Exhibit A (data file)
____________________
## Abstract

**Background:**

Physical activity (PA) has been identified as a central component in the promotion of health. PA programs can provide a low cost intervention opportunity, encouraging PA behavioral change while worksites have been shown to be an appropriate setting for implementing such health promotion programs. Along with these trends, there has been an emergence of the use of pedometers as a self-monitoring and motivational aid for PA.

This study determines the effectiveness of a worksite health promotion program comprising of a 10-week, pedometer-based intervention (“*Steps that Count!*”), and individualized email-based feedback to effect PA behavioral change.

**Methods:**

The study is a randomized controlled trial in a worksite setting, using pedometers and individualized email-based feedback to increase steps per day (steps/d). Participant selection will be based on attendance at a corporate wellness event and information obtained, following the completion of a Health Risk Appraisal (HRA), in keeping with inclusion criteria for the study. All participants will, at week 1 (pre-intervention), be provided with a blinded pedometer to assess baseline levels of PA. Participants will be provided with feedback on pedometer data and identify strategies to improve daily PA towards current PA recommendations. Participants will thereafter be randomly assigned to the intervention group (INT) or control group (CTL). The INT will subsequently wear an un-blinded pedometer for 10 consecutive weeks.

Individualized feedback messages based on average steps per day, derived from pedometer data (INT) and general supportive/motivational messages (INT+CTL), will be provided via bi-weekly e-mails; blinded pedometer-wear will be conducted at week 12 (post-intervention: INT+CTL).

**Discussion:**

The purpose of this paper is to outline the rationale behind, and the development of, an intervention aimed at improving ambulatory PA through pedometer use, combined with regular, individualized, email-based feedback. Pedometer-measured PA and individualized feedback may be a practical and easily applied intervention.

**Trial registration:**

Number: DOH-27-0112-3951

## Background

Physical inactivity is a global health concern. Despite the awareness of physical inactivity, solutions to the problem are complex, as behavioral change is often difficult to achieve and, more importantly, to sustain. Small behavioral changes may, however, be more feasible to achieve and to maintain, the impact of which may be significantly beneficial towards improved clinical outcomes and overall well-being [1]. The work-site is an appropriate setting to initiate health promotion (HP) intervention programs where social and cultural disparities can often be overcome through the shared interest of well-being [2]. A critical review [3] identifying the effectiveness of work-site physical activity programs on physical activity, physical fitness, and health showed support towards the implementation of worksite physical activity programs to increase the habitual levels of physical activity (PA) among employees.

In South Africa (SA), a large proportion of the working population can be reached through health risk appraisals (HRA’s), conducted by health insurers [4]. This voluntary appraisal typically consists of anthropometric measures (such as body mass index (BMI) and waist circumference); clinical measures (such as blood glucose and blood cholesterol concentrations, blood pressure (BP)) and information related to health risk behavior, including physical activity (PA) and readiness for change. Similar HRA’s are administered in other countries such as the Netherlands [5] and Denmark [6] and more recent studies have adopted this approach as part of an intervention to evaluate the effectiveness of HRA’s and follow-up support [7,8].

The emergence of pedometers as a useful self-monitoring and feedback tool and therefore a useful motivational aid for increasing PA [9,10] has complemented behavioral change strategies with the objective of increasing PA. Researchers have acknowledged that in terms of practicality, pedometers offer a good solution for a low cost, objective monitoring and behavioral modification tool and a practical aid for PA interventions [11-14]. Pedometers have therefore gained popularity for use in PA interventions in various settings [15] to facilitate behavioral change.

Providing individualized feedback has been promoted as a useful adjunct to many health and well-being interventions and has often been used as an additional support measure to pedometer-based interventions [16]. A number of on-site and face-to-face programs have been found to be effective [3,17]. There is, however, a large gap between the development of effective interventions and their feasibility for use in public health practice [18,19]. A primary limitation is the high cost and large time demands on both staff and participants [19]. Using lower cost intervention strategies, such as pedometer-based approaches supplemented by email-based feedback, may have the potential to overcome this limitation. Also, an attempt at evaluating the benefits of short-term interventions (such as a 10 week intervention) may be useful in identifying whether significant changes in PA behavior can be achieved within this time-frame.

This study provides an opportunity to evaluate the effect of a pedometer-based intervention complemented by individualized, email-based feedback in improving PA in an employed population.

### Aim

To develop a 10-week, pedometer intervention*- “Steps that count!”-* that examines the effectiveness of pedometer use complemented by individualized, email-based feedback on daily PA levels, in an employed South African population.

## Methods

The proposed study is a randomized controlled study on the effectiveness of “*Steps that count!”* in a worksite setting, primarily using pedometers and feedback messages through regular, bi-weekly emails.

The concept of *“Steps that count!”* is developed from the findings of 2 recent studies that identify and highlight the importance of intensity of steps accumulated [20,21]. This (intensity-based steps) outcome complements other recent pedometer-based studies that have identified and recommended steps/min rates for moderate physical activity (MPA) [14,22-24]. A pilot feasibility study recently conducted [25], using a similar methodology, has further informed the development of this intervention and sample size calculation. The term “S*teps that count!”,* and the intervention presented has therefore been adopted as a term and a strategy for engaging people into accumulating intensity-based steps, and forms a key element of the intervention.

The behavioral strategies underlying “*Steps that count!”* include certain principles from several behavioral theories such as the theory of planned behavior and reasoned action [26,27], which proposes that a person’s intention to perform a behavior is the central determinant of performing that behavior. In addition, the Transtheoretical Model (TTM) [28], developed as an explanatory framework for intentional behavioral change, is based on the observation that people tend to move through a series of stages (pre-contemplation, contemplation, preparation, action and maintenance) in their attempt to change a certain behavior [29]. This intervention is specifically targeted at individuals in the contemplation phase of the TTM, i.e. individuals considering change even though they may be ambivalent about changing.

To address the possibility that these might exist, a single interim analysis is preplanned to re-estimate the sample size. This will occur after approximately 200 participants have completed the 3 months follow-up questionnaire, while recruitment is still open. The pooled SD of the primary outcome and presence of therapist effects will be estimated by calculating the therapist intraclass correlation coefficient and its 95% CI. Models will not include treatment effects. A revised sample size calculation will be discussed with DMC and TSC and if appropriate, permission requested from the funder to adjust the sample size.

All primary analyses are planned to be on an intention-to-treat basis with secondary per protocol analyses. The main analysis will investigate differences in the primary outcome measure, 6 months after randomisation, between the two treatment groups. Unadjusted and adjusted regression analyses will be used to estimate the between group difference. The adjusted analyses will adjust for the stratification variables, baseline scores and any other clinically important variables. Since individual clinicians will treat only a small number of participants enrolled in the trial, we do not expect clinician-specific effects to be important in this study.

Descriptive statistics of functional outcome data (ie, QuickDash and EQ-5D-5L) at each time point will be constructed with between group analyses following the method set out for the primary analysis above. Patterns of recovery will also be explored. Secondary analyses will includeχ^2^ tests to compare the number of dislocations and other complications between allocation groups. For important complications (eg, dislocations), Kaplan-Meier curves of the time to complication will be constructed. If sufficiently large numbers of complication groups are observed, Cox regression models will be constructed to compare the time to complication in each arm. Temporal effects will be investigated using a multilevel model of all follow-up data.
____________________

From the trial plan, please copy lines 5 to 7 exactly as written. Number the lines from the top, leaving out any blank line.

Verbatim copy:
**Methods:**

The study is a randomized controlled trial in a worksite setting, using pedometers and individualized email-based feedback to increase steps per day (steps/d). Participant selection will be based on attendance at a corporate wellness event and information obtained, following the completion of a Health Risk Appraisal (HRA), in keeping with inclusion criteria for the study. All participants will, at week 1 (pre-intervention), be provided with a blinded pedometer to assess baseline levels of PA. Participants will be provided with feedback on pedometer data and identify strategies to improve daily PA towards current PA recommendations. Participants will thereafter be randomly assigned to the intervention group (INT) or control group (CTL). The INT will subsequently wear an un-blinded pedometer for 10 consecutive weeks.

Individualized feedback messages based on average steps per day, derived from pedometer data (INT) and general supportive/motivational messages (INT+CTL), will be provided via bi-weekly e-mails; blinded pedometer-wear will be conducted at week 12 (post-intervention: INT+CTL).